After a day spent helping her mother get settled and opening up her old bedroom, she heads out to pick up dinner.

“In high school, I was that one friend in the group that lived closest by, the place we all ended up after practice,” Johnson says. She would walk with her whole group for fast food and mall shopping and be back home in a few hours.

Now, the area is quiet.

Driving through empty warehouses and retail stores, she hurries through her task. She says, “This was my home. I left, and I guess too many other people have too.”

As Johnson pointed out, the residents form emotional bonds with their favorite social areas. Their absence, even with a lowered unemployment rate, won’t counteract the psychological effects of urban blight.

Commissioner Maria Maxham wants realistic expectations for new development.

“Not every plot of land has to generate revenue to be an asset, really kind of the opposite. The best part of getting proposals is seeing community interest,” she says. “And, bigger companies like moving into a well-rounded area.”

A famous spot for urban explorers was once the 606 elevated railway, which functioned as an unofficial park bike trail from 2004 to 2014.

A 2.7-mile stretch of mostly rewilded gravel and pavement, it had entry points in four of the most popular Chicago neighborhoods with young demographics, Wicker Park, Bucktown, Logan Square, and Humboldt Park.

Mark Devino, a casual urban explorer who first started exploring Chicago in seriousness after a slightly traumatic event in 2010. He entered the trail in Logan Square while looking for an alley shortcut, unaware of what exactly he had stumbled on. He attempted to get off of the stretch of railway he ended up on, finding only grown over and fenced off warehouse lanes.

“My heart rate really picked up when I turned back the way I came,” Devino recalls.

“Getting dark, it looked exactly the same for a while. Which underpass is the right one? I started jogging a little, and I think I went past where I started. It felt like I was lost for a good hour, but honestly it couldn’t have been that long.”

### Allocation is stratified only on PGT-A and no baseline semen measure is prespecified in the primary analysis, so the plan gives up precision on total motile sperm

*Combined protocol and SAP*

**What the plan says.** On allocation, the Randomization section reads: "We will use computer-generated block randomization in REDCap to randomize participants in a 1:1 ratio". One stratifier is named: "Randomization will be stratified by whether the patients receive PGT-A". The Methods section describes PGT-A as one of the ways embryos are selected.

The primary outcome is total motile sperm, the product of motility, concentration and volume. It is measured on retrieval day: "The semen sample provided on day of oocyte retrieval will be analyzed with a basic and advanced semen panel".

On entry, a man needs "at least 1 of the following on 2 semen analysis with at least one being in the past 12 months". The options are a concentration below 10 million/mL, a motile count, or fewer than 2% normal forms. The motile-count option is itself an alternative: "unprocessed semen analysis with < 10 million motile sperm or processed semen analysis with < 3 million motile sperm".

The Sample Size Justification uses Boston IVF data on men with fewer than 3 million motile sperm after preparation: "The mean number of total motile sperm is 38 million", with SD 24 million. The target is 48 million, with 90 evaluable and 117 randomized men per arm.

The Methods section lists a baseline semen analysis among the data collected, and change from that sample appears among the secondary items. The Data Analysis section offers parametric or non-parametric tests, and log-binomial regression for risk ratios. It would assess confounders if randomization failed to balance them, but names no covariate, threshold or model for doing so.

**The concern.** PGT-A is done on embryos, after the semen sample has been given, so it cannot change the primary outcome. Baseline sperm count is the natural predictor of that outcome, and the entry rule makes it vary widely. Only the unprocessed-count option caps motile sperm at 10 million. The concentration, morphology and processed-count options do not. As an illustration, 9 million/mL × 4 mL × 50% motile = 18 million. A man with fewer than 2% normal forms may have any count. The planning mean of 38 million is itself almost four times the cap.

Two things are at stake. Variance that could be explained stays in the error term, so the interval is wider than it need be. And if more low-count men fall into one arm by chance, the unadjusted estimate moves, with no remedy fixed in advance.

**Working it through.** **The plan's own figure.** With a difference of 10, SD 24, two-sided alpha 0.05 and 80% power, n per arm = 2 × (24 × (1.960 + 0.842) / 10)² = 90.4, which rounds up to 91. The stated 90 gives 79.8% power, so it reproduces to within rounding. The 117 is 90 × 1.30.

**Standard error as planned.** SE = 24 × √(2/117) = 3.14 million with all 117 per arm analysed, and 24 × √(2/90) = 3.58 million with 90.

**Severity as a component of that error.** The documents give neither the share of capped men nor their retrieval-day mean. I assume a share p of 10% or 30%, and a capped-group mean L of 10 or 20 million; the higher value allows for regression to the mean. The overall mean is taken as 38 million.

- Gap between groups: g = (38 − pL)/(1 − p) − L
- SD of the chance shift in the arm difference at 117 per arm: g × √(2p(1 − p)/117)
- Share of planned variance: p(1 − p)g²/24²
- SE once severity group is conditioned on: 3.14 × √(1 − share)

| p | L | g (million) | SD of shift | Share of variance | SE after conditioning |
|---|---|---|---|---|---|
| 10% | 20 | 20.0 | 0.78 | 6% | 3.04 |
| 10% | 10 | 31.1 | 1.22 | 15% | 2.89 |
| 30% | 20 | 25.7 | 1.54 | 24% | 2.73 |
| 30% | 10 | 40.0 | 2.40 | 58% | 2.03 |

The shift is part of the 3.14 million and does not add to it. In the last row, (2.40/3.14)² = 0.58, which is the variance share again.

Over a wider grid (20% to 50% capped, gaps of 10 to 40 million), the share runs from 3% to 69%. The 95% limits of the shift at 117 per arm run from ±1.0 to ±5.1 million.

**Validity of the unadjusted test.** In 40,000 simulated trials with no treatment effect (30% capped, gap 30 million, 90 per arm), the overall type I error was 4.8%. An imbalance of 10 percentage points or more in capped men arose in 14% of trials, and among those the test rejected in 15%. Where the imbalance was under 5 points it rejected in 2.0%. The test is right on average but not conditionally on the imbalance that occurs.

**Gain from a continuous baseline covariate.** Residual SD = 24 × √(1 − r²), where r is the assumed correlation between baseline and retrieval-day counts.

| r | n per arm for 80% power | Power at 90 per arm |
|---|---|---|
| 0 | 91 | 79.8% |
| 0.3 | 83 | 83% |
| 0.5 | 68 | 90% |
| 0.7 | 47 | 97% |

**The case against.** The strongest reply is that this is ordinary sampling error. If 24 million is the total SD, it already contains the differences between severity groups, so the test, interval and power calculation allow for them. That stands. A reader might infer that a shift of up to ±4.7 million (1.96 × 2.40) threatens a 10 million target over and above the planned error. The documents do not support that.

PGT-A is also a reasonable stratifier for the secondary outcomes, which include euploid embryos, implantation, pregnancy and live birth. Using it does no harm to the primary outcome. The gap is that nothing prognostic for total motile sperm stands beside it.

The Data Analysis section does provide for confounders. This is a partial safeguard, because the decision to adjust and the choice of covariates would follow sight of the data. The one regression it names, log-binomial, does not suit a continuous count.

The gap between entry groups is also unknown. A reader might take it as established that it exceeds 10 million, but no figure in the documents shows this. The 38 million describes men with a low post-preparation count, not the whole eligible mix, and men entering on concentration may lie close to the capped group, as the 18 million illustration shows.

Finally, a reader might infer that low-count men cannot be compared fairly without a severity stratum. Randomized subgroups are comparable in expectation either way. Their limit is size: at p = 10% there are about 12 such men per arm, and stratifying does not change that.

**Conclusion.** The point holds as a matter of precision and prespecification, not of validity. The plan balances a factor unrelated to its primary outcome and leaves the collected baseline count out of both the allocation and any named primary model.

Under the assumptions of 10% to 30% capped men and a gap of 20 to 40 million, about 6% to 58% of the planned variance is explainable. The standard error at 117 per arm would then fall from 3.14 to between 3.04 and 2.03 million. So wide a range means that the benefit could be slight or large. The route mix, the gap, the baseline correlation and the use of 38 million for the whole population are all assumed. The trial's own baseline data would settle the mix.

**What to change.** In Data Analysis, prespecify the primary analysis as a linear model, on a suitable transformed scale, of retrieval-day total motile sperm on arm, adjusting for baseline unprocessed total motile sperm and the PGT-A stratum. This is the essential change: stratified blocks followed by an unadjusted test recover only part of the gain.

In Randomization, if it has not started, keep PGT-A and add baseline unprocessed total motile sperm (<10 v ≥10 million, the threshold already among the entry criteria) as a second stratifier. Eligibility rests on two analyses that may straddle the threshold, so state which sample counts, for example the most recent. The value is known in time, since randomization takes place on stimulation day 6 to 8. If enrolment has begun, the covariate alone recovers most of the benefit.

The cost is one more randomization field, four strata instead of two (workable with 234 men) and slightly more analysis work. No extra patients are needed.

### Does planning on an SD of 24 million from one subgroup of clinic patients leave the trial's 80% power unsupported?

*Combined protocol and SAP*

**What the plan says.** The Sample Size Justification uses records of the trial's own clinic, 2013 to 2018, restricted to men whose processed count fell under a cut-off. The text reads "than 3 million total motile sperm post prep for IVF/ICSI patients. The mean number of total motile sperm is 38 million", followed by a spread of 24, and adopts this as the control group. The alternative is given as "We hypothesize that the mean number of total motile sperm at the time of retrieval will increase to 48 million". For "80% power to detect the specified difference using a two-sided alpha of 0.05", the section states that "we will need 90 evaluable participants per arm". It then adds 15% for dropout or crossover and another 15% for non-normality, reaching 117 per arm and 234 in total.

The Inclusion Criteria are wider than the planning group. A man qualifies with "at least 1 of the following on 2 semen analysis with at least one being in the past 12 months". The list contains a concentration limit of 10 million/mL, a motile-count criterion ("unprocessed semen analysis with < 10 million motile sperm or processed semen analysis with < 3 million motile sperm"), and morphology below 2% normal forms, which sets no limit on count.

“I gave up and finally decided to climb through and over two rows of fences and ended up in an open lot.”

“I had to ask around before I realized that the 606 is where I ended up, it was such a locals-only thing,” Devino finishes, “I really loved going there after I had discovered it”

Today it is officially called the Bloomingdale Trail, connected to multiple still-developing parks and trail infrastructure, open 6am-11 pm.

The plan for the park was pitched in 2004, and stayed in limbo for a decade until a $2 million grant came from the Alphawood Foundation in 2013. Two years later, construction finished and opened the main trail to widely positive reception.

Not every solution has to take on such a heavy load. Spaces that can’t be developed into residential or commercial areas still have modest potential.

In 2021, Jorn Hadzik, a professor at the Muenster School of Architecture in Germany, led a team of student architects in artistically repurposing the Alzette Quarter in Luxembourg, which was  61 hectares formerly devoted to steel industry. The land was chosen for development in cooperation with Agora, a technology and location development company located in Luxembourg.

The project creatively reimagined the landscape, designing art structures to beautify the area while using the heavily polluted ground as a research site to observe a growing field of research called phytomining.

Phytomining harvests metals from old industrial sites. The three-step process uses plants to extract heavy metal from soil, according to a 2022 study in the journal Chemosphere.

Certain plants absorb different metals from the ground, like gold, copper, zinc, or nickel, which decontaminates the ground beneath. The plants are then harvested and “enriched,” which means burned, composted, or otherwise reduced. Finally, the metals are chemically separated from the plant waste.

In practice, it can look like a field of weeds or a grove of trees, a far cry from the industrial gravel beds.

The students even found a new way to use the railway tracks. Mobile science stations conveniently roll through the main factory site on the tracks as unconventional office spaces.

Like every other post-industrial city, Chicago and its surrounding neighborhood’s residents want development in more ways than simply residential and commercial.

But first, they need to lose their title of “abandoned.”

Transitional urban planning is the process of putting pre-development area to use as art displays, parks, event spaces, whatever the community can think of.

Even accounting for all of the structures that show potential for reconstruction, there are still acres of vacant lands around Chicago, oddly shaped or otherwise hazardous or inaccessible, that have no obvious promise to anyone but the locals and explorers.

“We already love the vacant lots as they are to a certain extent,” McCann says. “They’re usually historic in some way. There’s isolation that you can’t find anywhere else in the city. But there’re serious safety hazards, and as they are now, who’s proud of living next to one?”

This article was produced as part of the coursework for JOU-3200 Feature Writing in Spring 2023.